Uncertainty over UK wheat yields with big differences between light and heavy land, figures suggest

Wheat being harvested near Leiston Abbey Picture: STEVEN GEATER

Wheat being harvested near Leiston Abbey Picture: STEVEN GEATER - Credit: Steven Geater

A great deal of uncertainty still exists around wheat yields at this stage of the UK harvest, with large amounts of variability between heavy land and light land affecting estimates, a report suggests.

Farm levy payers’ body AHDB Cereals and Oilseeds said based on early yields from the English regions, it looked as though the current average yield would be 7.7-8.0t/ha, which is below the five year average yield for wheat (8.2t/ha).

The national average yield has been adjusted to 14.5% moisture (moisture levels were low) to allow for comparison with historical data, it said as it published its progress report on harvest up to August 7.

At that point, combines were running at 12 hours or more per day as UK farmers took advantage of the long dry spell over June-July and into August to bring in their wheat crops.

The report said yields had been “highly variable”, with light lands tending towards lower yields of typically 7.5t/ha, although these had plummeted to 2.5-5.0t/ha on the lightest land.

Heavier land, which hold moisture longer, was yielding 8.0-8.2t/ha, with occasional crops yielding 11.5-15.0t/ha.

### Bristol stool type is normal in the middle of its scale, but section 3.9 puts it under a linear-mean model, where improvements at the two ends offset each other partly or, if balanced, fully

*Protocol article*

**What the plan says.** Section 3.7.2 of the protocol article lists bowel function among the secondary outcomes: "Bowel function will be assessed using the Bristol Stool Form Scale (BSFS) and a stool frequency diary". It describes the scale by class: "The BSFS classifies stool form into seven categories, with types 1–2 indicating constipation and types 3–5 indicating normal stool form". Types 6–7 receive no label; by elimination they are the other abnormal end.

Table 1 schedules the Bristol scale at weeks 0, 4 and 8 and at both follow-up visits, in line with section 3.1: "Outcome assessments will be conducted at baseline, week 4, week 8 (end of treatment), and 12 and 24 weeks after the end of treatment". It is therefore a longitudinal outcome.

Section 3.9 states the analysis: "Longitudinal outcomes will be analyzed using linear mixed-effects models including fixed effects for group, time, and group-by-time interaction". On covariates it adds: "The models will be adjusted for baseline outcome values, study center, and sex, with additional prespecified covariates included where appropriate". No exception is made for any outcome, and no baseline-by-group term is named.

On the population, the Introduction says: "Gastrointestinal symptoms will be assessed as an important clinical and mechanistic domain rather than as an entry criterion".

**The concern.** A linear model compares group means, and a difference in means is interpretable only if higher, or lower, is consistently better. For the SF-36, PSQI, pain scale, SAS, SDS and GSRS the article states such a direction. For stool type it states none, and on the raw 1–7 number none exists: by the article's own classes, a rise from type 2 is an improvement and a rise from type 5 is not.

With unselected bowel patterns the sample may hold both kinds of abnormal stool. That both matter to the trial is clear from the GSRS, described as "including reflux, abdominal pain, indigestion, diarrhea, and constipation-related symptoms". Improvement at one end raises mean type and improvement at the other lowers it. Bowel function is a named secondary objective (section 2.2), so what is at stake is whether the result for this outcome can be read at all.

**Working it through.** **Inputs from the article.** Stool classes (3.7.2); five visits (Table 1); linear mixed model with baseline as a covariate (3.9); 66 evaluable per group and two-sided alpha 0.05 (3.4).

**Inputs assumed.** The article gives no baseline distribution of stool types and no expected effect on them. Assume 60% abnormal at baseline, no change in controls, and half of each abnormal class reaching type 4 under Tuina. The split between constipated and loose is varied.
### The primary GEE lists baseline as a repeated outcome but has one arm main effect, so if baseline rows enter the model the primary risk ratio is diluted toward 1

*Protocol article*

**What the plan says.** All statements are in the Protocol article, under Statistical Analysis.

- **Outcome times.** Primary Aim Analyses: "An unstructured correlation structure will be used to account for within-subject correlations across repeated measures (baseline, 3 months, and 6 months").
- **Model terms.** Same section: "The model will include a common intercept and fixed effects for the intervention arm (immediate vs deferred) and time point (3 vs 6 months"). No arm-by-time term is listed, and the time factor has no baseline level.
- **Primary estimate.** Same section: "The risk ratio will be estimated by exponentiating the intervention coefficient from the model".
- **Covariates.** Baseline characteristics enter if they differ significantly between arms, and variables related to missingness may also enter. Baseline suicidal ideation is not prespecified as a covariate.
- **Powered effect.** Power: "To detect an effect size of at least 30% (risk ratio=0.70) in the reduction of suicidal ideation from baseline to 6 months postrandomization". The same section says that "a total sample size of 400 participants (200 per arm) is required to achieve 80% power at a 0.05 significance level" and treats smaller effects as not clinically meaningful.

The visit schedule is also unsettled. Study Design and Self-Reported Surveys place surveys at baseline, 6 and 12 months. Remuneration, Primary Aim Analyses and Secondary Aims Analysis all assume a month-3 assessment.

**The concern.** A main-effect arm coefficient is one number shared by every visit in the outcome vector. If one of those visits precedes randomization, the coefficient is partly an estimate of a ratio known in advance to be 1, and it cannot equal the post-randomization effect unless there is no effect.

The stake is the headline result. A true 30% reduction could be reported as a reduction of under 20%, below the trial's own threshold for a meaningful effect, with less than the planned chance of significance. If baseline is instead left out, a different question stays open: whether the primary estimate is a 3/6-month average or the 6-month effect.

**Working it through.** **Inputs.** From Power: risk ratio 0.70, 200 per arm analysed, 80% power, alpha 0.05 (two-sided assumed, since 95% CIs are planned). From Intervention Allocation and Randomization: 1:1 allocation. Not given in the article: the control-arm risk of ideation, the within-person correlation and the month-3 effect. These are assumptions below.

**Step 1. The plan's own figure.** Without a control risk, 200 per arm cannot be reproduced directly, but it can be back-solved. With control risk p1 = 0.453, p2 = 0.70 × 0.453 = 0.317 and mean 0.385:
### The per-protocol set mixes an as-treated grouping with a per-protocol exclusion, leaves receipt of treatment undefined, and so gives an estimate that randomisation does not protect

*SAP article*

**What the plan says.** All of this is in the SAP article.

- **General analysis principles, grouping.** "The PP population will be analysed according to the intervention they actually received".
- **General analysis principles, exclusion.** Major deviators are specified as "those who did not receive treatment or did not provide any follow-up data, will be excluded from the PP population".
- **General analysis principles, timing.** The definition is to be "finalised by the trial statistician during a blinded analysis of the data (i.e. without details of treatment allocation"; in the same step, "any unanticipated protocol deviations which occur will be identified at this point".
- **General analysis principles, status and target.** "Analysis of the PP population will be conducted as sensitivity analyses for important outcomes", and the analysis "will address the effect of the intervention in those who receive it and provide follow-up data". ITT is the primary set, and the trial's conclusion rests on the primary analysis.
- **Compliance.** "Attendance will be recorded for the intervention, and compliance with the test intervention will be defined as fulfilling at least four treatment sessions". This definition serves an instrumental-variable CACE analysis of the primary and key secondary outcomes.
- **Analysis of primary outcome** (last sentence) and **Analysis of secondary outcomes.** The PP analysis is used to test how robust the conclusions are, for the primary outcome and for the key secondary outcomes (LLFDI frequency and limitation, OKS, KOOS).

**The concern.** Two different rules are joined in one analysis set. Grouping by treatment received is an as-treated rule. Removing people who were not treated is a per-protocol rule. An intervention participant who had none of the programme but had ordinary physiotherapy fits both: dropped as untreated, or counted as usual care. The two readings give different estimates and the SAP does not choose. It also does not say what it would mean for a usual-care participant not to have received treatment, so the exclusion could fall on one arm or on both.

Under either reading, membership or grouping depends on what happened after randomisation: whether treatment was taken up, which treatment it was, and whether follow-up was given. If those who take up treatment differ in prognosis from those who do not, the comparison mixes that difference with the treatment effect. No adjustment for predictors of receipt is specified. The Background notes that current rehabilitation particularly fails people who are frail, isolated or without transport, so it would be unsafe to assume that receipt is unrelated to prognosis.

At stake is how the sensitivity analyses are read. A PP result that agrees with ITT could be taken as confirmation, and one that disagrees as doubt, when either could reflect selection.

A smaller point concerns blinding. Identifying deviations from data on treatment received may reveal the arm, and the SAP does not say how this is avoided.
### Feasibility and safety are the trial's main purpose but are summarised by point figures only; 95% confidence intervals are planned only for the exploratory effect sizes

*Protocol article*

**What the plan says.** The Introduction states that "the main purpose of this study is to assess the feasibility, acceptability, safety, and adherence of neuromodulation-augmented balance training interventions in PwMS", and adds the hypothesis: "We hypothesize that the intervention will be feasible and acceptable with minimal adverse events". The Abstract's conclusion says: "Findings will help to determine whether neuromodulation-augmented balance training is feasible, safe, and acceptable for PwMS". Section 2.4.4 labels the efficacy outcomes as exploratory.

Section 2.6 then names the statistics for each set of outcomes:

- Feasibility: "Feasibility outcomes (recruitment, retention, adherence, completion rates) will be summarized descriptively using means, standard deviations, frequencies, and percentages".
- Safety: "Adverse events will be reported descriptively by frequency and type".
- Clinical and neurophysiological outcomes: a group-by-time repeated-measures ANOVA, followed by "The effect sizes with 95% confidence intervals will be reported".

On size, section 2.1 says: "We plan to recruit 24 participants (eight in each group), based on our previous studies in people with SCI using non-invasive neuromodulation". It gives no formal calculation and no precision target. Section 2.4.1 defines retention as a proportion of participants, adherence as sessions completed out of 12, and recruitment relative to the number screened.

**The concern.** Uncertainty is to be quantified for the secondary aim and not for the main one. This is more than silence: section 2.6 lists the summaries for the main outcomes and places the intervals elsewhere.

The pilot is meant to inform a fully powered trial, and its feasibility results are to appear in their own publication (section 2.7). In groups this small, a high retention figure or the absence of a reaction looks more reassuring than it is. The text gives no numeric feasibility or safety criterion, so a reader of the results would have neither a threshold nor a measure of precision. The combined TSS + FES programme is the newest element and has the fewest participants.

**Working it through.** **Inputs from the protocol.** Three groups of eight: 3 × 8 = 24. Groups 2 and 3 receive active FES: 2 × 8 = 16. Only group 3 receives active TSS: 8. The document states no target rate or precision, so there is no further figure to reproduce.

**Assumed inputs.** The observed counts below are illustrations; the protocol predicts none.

At that point, the winter wheat harvest was just under 60% complete. Harvest of winter wheat continued to progress rapidly in the dry conditions, with just under 580K ha harvested during the week ending August 7. Progress continued to be ahead of the last five harvests, with harvest at that stage in 2014 30% complete.

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“Even on farm, yields have been variable with up to a 7t/ha yield difference between fields. Coastal areas that have benefited from slightly lower temperatures and a little more rainfall are producing slightly better yields than more central locations,” it said. “With an increased volume of feed wheats harvested in the week ending August 7, there have been some better yields reported, with heavy land yielding up to 11.5t/ha in the South East.”

Grain merchants Gleadell said the Department for Environment, Food and Rural Affairs’ (DEFRA) first estimate for the 2018 English wheat area, at 1.64m ha, was slightly above figures released by farm levy payers’ organisation AHDB. If correct, would equate to about a further 150,000t of UK production, lifting the crop back towards 14m t, it said. “However, AHDB and DEFRA crop or area forecasts are treated with extreme caution nowadays and there is every chance the crop is still nearer 13.5m than 14m t,” Gleadell said.